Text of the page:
Is a raw food always the healthiest option? - Emily Skye

Is a raw food always the healthiest option?

Is a raw food always the healthiest option?

Vegetables and fruit should make up a vast majority of any healthy and balanced diet, yet have you ever wondered if it is healthier to cook your vegetables or to eat them raw?

Many different diets preach conflicting views on this topic, however, the truth is that from a nutritional standpoint there is no ‘black and white’ when it comes to cooked vs raw vegetables. There are certain vegetables that will lose some of their nutritional value when cooked (for example vitamin C is lost when heated), whereas the nutrients in other vegetables can only be unlocked when they are heated.

One of the leading arguments when it comes to eating raw foods is that enzymes stored within foods, designed to aid growth as well as digestion, are all heat sensitive. So this means that by cooking these vegetables, many of these enzymes are killed off.
It is important to point out here though, that our bodies produce their own digestive enzymes and there is no evidence available to suggest that this loss of enzymes in vegetables will impact on their nutrient value.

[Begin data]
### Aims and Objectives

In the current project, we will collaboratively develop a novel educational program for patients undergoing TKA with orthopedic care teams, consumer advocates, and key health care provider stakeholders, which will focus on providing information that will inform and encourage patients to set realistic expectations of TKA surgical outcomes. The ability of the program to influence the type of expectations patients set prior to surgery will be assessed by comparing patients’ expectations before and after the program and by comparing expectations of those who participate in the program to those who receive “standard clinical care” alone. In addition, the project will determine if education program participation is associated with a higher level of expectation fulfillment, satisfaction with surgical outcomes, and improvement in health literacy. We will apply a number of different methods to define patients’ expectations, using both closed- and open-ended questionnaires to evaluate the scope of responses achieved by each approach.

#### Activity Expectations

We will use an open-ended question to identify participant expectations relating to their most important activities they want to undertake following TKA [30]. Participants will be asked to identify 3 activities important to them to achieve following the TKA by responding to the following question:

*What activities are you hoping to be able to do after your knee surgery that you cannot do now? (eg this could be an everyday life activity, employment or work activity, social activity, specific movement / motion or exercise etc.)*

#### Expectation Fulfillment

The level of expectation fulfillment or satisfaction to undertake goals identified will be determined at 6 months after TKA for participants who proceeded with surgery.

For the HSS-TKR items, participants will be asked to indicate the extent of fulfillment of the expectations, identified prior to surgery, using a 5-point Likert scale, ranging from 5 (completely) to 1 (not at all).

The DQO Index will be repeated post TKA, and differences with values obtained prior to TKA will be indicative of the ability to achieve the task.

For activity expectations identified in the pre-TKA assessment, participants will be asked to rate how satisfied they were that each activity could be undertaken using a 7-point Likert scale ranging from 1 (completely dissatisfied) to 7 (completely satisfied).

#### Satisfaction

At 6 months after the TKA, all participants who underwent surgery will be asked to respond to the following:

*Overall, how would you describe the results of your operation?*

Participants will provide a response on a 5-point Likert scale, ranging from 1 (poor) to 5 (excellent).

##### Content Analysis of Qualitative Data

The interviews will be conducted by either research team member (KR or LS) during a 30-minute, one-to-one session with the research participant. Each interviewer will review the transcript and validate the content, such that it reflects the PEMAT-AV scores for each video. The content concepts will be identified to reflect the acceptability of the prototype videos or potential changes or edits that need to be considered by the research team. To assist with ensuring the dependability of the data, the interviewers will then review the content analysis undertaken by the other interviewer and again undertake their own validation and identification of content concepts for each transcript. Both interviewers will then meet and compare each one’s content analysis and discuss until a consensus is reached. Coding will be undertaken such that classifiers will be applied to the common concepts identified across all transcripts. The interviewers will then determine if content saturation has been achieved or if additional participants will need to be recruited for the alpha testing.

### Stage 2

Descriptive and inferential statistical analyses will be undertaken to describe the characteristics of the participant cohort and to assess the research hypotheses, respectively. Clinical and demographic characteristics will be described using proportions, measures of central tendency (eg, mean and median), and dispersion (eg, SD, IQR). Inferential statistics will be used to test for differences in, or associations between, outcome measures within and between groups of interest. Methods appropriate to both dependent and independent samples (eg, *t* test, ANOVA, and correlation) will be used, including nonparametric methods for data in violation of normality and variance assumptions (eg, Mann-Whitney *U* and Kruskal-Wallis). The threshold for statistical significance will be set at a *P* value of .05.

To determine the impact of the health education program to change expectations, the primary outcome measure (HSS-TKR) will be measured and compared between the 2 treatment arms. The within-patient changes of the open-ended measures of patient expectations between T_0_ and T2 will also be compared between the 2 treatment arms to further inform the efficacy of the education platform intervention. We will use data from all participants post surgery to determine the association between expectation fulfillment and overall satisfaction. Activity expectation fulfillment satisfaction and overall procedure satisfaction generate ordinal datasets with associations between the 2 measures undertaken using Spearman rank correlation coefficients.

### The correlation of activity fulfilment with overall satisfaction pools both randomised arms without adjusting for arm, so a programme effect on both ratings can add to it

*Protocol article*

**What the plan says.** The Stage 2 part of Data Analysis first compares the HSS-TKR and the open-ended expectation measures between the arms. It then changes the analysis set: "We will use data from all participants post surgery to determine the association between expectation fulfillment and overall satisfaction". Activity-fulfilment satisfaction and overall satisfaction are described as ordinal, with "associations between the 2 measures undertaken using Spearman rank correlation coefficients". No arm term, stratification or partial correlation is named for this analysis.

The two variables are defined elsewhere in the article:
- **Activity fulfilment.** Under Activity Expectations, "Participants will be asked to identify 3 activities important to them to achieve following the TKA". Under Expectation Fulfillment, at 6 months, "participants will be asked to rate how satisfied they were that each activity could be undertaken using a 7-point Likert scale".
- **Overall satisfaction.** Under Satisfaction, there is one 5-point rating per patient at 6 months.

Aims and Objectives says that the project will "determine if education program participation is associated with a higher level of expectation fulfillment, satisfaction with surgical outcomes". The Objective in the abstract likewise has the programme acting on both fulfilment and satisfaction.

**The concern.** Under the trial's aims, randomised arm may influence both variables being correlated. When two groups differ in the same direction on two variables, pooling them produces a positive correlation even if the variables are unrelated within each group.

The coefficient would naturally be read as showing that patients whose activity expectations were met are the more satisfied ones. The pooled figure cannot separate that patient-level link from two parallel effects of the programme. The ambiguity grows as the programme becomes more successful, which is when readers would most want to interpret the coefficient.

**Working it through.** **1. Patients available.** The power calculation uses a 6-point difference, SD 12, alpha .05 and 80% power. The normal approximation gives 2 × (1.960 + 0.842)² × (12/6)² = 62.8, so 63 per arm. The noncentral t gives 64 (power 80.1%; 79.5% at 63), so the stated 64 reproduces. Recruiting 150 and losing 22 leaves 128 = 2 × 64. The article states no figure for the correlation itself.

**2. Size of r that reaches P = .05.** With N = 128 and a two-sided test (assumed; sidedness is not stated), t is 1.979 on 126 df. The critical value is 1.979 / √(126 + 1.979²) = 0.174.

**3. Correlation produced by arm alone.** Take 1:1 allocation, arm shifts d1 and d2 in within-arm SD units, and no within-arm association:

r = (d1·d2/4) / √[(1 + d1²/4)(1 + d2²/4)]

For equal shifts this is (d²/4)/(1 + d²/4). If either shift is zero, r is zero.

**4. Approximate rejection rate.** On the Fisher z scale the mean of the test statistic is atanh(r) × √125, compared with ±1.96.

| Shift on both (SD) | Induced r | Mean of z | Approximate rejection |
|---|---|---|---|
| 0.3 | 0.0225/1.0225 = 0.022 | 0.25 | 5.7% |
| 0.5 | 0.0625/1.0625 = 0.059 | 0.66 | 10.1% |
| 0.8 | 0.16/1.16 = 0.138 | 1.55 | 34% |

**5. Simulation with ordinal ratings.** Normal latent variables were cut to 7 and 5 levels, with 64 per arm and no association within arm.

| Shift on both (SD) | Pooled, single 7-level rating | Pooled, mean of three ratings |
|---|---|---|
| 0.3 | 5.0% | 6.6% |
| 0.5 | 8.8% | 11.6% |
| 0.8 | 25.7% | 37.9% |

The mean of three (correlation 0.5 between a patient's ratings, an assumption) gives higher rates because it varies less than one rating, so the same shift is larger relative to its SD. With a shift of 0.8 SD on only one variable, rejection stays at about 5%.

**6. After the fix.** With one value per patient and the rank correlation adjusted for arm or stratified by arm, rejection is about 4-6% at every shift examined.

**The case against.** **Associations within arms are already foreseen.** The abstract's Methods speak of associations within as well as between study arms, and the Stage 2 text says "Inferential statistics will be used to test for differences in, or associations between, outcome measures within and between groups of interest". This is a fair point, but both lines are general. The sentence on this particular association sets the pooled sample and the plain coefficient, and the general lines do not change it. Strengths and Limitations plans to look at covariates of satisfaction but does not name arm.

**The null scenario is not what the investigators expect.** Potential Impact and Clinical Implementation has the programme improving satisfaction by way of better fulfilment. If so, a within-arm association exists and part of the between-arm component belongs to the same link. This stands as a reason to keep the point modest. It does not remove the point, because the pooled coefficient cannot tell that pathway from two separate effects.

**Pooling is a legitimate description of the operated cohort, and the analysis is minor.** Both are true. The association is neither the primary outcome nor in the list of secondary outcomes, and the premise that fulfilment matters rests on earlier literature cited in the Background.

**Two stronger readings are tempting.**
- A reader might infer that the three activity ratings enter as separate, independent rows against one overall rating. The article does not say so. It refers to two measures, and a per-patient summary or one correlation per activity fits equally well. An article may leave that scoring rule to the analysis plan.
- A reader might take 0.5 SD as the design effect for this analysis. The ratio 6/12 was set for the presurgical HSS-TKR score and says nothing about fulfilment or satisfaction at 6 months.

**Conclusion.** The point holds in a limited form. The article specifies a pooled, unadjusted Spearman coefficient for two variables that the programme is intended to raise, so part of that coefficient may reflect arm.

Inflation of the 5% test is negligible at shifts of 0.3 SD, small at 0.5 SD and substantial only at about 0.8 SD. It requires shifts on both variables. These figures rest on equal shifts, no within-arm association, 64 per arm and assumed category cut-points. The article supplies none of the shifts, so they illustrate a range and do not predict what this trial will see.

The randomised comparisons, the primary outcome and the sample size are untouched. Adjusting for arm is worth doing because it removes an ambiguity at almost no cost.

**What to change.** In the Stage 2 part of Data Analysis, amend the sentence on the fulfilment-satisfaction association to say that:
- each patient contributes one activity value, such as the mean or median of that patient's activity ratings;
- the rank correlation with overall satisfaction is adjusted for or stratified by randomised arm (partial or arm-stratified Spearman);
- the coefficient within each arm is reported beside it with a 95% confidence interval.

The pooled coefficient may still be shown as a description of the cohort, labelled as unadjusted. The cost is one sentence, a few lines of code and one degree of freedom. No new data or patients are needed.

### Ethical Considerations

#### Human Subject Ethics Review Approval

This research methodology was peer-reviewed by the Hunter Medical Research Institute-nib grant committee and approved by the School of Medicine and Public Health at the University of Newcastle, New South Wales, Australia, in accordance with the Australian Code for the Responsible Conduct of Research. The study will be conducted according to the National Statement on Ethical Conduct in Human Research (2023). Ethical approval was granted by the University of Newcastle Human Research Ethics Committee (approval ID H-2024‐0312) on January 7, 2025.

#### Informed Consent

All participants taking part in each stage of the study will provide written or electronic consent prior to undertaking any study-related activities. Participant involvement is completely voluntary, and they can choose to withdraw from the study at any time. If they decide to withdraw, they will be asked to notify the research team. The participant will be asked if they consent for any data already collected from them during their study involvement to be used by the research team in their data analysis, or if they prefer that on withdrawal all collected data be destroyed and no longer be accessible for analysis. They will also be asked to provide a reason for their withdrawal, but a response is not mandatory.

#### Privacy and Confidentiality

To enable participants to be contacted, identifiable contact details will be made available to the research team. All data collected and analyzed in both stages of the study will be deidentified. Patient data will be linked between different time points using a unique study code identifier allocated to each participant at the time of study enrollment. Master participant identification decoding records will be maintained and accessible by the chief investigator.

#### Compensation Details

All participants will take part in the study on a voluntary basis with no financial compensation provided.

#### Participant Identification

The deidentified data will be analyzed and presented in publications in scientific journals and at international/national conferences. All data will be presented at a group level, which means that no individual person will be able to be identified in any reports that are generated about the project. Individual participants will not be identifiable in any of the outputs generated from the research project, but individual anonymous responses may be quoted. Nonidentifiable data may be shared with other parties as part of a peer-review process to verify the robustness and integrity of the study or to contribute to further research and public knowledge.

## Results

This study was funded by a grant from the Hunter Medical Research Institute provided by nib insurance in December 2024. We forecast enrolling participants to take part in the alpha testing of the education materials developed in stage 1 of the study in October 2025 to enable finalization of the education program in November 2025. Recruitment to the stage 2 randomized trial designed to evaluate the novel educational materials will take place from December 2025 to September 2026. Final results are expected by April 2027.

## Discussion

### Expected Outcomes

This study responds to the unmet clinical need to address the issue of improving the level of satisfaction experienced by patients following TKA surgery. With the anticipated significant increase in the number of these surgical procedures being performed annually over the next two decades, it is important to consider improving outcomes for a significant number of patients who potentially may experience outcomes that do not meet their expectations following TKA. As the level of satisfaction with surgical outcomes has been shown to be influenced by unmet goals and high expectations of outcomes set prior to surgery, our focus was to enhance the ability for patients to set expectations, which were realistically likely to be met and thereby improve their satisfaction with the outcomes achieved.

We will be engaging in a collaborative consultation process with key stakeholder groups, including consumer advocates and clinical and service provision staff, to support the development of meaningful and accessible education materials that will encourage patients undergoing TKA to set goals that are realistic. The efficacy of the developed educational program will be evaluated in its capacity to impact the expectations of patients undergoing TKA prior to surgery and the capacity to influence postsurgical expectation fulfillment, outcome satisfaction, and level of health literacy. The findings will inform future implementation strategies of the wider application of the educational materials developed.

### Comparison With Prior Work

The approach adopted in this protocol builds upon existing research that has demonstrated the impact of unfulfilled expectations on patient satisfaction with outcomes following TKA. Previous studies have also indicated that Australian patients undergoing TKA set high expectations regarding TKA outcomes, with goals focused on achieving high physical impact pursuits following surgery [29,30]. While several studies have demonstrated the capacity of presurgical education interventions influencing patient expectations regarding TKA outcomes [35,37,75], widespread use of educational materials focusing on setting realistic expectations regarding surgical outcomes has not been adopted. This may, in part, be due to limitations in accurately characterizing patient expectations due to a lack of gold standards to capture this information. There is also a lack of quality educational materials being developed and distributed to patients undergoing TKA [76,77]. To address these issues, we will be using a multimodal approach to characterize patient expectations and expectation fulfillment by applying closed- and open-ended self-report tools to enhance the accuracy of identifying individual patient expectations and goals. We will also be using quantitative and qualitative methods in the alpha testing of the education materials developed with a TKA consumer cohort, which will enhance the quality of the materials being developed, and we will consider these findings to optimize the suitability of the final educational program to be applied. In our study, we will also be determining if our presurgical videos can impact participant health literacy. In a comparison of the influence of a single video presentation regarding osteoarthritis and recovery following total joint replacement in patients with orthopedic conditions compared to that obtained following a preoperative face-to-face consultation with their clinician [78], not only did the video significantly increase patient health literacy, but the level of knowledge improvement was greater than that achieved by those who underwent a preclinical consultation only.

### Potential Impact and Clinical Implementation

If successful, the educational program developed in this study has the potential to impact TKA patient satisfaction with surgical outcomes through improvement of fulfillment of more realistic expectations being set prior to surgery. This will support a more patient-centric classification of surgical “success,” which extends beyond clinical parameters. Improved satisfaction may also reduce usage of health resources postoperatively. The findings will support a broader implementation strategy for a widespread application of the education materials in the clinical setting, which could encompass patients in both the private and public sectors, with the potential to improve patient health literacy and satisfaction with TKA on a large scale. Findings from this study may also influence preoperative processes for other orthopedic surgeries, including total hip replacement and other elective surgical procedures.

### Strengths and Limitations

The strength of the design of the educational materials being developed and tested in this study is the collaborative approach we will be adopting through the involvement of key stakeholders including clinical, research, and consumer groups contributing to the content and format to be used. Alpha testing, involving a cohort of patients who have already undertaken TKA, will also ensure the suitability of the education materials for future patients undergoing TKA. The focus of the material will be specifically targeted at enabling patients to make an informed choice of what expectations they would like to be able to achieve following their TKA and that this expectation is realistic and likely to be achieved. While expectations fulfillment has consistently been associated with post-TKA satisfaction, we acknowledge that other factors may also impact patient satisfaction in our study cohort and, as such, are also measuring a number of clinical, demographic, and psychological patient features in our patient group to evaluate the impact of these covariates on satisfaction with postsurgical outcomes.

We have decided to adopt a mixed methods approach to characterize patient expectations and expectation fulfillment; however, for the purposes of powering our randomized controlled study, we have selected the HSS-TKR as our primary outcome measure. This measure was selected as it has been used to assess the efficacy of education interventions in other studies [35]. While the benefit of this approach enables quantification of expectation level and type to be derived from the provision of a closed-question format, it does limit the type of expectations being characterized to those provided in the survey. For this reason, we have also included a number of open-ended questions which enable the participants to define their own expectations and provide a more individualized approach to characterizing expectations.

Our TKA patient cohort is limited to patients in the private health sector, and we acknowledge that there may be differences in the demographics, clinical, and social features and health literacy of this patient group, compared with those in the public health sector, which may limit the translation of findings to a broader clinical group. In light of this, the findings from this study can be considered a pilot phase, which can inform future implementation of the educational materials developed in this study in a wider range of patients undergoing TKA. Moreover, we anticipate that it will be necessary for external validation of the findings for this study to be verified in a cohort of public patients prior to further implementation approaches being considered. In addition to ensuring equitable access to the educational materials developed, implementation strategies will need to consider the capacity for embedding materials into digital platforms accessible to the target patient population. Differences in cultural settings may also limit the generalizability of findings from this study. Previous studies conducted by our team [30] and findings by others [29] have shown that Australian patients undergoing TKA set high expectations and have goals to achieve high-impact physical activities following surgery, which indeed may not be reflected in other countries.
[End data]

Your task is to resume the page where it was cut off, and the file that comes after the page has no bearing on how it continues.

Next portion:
Here is a basic outline of the benefits to either cooking or eating fruits and vegetables raw:

Cooking First - Cooking vegetables often helps to break down the cell walls which makes the process of digestion easier and aids in the absorption of certain nutrients. Specific nutrients, such as ferulic acid, lycopene and beta-carotene, which are different antioxidants found in vegetables such as asparagus, tomatoes and carrots, are more easily accessible once they have been heated.

Eating Raw - Over-cooking most vegetables will reduce their nutrition value, yet some nutrients can be destroyed altogether. Vitamin C and B, both water soluble nutrients, are often lost in the heating process. Other nutrients, such as minerals potassium, iron, zinc, calcium, phosphorus and magnesium can be lost by up to 70% during the heating process, depending on the temperature and length of time they are heated. Some foods, such as watercress and broccoli, contain an anti-cancer fighting compound known as glucosinolates, that are dramatically reduced when heated.

So the bottom line is this, regardless of whether you eat your fruits and vegetables cooked or raw, you are going to be gaining important nutrients. However, it is a good idea to try and incorporate a combination of both cooked and raw produce into your diet. When cooking your vegetables, try not to overcook them and opt for cooking methods such as steaming or microwaving, to help retain their nutrients.

But at the end of the day, any fresh vegetables are better than none! 

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